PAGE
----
Nature, Vol.577, No.7791, 531-+, 2020
Decoding the development of the human hippocampus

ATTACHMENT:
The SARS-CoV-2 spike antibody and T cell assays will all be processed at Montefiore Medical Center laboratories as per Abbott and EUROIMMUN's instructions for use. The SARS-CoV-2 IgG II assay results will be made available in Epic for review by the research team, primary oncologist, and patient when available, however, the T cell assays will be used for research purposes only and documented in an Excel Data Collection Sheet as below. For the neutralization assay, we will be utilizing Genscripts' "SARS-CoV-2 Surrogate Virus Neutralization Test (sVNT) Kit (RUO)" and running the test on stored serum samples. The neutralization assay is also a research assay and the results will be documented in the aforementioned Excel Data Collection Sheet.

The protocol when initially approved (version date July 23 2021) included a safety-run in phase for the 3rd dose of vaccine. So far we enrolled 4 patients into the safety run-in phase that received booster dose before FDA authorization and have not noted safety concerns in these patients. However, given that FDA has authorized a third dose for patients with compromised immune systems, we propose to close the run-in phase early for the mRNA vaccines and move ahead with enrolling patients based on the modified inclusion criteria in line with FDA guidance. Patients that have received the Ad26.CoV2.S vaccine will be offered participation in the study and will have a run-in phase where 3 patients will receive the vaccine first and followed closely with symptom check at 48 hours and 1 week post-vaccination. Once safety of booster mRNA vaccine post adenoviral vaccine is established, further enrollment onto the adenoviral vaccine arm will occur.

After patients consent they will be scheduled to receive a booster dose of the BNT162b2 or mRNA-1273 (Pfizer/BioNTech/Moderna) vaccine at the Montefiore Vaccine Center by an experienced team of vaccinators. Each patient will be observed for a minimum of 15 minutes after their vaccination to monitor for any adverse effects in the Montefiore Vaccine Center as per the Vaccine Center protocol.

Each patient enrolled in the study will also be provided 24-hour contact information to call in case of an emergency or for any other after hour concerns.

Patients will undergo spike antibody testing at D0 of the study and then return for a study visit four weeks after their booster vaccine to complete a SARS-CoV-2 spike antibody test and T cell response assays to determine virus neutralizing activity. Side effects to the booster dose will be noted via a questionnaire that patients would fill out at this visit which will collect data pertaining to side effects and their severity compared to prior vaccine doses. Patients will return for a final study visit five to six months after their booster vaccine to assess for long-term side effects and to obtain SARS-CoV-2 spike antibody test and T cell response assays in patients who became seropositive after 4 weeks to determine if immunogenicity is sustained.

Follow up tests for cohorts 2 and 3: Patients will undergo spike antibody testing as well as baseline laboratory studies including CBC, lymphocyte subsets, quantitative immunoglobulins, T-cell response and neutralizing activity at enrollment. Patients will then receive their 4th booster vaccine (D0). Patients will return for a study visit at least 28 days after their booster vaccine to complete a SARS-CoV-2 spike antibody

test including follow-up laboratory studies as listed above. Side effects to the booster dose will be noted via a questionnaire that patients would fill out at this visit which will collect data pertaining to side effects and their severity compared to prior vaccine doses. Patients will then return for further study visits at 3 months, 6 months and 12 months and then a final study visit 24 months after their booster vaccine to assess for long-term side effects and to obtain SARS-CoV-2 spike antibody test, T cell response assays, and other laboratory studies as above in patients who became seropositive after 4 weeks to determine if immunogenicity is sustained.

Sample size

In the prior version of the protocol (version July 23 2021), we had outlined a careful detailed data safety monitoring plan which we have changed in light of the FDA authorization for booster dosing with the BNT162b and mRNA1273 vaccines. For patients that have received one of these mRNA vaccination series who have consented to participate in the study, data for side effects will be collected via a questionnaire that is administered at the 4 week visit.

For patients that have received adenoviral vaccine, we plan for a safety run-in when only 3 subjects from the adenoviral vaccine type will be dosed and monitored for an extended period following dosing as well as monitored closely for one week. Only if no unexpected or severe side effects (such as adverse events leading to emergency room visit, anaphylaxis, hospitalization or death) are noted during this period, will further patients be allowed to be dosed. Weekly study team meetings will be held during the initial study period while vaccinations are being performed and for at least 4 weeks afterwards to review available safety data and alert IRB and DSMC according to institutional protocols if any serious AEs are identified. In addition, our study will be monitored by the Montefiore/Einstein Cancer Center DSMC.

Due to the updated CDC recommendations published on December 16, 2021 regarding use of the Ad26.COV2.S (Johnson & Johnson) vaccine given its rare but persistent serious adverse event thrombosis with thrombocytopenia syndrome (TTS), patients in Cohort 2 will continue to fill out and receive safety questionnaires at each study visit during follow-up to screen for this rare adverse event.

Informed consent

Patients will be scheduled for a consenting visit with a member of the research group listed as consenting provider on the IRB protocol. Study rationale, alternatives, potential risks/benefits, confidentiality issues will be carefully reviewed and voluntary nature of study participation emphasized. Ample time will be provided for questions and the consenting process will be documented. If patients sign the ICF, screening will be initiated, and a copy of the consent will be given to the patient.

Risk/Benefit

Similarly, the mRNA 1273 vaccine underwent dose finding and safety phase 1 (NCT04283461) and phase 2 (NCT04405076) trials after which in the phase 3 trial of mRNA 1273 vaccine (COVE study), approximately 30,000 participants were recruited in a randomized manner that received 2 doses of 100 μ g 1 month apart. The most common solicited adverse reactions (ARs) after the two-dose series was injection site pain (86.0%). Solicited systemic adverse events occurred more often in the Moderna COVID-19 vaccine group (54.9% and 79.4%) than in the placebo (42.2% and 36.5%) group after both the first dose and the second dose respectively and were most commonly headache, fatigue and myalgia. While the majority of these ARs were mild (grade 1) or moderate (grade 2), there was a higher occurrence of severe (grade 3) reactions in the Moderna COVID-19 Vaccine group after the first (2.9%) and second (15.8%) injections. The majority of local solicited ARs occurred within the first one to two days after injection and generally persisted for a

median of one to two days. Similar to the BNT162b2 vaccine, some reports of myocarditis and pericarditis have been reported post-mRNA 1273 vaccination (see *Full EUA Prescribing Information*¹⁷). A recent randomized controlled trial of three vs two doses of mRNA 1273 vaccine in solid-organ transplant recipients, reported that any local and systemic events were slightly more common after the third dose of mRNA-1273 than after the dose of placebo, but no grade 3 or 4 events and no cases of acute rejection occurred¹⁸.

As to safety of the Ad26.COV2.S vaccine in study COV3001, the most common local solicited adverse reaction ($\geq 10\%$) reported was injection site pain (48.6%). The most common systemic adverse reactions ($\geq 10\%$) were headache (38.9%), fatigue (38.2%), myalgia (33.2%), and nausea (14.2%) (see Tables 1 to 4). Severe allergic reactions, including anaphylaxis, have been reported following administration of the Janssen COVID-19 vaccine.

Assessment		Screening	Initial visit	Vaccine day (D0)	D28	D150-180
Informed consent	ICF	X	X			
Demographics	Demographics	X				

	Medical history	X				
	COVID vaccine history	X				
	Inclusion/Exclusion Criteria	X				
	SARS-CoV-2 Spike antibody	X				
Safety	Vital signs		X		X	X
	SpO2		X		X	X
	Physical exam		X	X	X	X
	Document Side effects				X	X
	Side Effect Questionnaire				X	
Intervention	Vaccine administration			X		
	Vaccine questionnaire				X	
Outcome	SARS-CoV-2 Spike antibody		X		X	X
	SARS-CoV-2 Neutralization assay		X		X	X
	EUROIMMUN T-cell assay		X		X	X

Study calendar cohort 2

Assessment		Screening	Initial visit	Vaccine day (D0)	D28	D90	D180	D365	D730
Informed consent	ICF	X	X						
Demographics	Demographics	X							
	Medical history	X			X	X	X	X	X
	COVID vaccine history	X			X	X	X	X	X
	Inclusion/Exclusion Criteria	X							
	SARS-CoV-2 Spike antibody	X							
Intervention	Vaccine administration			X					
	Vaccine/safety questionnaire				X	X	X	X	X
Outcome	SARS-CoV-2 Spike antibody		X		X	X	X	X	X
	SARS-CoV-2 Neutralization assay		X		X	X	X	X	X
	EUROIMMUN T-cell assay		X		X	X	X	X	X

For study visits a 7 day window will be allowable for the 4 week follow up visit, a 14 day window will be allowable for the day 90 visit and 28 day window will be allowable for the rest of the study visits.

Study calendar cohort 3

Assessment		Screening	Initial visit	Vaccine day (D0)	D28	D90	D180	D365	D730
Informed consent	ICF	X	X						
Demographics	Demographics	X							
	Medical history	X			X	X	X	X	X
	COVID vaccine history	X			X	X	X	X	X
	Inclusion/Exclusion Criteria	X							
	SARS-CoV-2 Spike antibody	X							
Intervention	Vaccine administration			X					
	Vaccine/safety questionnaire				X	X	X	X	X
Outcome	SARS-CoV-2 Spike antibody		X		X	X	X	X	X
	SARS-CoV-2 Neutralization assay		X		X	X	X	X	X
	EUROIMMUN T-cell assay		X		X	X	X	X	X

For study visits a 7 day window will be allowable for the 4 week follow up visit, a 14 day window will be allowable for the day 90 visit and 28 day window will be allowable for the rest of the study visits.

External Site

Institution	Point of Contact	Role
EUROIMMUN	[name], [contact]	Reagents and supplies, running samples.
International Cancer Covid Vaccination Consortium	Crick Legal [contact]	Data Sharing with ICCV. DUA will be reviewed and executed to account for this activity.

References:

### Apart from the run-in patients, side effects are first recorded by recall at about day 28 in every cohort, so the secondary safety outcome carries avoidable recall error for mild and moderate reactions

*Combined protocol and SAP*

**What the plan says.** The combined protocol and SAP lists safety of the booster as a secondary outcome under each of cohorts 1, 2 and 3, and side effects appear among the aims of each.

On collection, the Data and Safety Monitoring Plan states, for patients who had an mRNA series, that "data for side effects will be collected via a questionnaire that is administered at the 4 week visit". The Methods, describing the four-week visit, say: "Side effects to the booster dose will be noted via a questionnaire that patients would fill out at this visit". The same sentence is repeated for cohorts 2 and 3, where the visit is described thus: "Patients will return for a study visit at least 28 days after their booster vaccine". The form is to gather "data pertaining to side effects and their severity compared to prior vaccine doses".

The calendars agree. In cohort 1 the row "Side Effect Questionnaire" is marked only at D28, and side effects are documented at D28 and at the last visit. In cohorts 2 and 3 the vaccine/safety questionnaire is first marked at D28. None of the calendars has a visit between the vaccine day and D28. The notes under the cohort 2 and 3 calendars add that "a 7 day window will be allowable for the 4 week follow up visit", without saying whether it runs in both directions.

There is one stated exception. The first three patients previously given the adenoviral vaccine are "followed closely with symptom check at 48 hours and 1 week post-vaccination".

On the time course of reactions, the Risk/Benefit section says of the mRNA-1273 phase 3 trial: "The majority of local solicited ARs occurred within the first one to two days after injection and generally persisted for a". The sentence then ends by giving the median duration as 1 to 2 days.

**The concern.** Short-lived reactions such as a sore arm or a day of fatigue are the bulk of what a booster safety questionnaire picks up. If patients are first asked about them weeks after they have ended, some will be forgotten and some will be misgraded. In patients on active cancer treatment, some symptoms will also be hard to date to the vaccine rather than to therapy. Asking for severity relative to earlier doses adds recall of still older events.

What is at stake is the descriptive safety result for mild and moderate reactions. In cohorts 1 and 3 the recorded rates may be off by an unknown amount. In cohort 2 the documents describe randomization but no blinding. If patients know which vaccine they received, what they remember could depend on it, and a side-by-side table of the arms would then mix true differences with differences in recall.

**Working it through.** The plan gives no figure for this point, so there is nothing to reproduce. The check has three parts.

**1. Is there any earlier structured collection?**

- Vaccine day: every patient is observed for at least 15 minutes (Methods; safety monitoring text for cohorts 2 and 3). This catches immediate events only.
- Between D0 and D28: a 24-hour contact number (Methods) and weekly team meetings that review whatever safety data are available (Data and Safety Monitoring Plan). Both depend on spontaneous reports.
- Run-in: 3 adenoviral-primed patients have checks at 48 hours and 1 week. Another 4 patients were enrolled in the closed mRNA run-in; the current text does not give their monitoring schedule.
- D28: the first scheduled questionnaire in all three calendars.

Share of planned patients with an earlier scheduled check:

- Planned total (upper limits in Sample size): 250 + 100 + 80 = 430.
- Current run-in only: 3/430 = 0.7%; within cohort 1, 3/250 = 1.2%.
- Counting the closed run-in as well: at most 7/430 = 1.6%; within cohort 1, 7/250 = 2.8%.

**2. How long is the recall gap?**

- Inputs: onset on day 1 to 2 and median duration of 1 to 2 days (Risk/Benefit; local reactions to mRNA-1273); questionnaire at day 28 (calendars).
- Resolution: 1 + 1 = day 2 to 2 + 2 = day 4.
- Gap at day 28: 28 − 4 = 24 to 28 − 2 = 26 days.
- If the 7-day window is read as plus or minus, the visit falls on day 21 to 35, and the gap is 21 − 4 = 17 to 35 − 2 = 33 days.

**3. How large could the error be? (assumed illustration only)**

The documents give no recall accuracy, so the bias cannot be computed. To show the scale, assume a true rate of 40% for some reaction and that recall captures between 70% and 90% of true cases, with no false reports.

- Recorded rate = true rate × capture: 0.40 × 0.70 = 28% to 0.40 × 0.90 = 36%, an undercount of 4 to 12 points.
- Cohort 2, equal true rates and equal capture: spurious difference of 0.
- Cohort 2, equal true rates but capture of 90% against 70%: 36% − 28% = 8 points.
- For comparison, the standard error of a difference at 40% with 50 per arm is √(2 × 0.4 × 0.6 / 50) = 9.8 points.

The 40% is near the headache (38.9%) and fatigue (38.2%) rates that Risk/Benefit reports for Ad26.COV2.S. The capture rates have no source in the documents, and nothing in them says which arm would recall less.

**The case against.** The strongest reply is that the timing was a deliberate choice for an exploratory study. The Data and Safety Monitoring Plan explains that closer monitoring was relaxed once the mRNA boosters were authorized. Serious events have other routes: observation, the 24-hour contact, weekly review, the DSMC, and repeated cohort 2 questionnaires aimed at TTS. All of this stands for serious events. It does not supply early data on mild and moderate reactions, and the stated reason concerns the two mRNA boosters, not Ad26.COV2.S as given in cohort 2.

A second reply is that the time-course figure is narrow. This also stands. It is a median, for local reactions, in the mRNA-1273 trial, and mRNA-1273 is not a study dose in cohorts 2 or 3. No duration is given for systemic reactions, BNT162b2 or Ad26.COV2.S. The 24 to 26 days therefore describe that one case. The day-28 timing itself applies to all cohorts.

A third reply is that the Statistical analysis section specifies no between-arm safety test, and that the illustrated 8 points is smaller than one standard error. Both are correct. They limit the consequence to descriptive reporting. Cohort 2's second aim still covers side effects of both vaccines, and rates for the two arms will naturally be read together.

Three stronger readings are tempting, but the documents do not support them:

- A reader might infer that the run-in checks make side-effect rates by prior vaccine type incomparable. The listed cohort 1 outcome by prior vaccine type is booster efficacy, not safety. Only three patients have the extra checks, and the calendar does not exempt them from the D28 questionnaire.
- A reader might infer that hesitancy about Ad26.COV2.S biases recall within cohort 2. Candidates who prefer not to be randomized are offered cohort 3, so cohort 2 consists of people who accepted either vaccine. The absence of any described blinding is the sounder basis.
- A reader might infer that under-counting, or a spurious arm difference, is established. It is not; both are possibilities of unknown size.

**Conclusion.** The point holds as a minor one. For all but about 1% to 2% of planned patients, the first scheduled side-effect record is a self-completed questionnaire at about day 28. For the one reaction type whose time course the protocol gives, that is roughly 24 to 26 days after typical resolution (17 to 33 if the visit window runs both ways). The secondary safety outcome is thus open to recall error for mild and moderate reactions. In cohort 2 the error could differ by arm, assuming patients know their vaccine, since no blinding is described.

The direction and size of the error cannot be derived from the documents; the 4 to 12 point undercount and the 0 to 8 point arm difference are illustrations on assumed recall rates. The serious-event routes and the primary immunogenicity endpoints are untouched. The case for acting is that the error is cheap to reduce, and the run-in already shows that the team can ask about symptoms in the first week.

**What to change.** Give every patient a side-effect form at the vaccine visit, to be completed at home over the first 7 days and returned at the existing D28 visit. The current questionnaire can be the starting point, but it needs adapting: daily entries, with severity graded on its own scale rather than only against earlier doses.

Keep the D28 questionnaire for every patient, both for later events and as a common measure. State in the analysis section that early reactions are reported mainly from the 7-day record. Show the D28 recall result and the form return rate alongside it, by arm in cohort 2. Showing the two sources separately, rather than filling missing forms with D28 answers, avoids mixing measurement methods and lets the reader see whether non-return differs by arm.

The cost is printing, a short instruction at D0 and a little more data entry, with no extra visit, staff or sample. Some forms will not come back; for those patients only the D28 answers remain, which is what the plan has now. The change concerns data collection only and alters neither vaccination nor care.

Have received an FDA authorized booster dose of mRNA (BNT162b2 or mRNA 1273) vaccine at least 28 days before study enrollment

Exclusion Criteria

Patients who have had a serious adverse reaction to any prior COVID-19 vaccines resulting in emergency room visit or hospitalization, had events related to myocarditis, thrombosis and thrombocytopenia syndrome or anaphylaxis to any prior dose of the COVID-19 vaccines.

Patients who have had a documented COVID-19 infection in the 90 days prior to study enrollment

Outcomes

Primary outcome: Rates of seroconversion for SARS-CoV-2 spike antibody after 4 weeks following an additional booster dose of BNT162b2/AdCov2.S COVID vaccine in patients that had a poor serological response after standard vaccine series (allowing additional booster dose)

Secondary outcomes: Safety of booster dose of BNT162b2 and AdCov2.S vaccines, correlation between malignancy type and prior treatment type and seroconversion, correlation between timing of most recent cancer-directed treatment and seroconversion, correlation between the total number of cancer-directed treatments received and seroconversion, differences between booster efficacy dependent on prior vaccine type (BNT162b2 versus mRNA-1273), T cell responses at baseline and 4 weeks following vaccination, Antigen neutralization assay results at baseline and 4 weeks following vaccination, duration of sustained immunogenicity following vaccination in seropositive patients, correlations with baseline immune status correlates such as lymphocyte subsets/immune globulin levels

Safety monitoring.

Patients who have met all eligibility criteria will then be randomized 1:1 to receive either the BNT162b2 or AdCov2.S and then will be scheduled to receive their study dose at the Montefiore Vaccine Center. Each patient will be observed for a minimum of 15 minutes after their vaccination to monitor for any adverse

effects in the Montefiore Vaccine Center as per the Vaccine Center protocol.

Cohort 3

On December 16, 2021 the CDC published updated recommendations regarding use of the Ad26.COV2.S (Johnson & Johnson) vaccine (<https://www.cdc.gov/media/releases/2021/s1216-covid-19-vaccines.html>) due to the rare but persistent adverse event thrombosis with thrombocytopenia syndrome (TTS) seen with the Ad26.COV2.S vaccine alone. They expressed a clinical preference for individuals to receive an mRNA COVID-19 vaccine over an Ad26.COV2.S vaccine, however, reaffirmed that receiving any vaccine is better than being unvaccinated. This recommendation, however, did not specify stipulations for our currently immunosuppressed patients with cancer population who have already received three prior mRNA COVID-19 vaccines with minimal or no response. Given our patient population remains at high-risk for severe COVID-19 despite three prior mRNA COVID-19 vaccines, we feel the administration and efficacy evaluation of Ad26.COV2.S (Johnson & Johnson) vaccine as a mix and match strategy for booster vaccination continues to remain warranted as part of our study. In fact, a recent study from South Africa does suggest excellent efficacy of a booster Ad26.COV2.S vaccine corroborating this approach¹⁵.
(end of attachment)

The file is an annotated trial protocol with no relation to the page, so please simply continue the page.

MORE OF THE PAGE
The hippocampus is an important part of the limbic system in the human brain that has essential roles in spatial navigation and the consolidation of information from short-term memory to long-term memory(1,2). Here we use single-cell RNA sequencing and assay for transposase-accessible chromatin using sequencing (ATAC-seq) analysis to illustrate the cell types, cell linage, molecular features and transcriptional regulation of the developing human hippocampus. Using the transcriptomes of 30,416 cells from the human hippocampus at gestational weeks 16-27, we identify 47 cell subtypes and their developmental trajectories. We also identify the migrating paths and cell lineages of PAX6(+) and HOPX+ hippocampal progenitors, and regional markers of CA1, CA3 and dentate gyrus neurons. Multiomic data have uncovered transcriptional regulatory networks of the dentate gyrus marker PROX1. We also illustrate spatially specific gene expression in the developing human prefrontal cortex and hippocampus. The molecular features of the human hippocampus at gestational weeks 16-20 are similar to those of the mouse at postnatal days 0-5 and reveal gene expression differences between the two species. Transient expression of the primate-specific gene NBPF1 leads to a marked increase in PROX1(+) cells in the mouse hippocampus. These data provides a blueprint for understanding human hippocampal development and a tool for investigating related diseases. Single-cell RNA sequencing is used to catalogue and explore the developmental trajectories of more than 30,000 cells in the developing human hippocampus.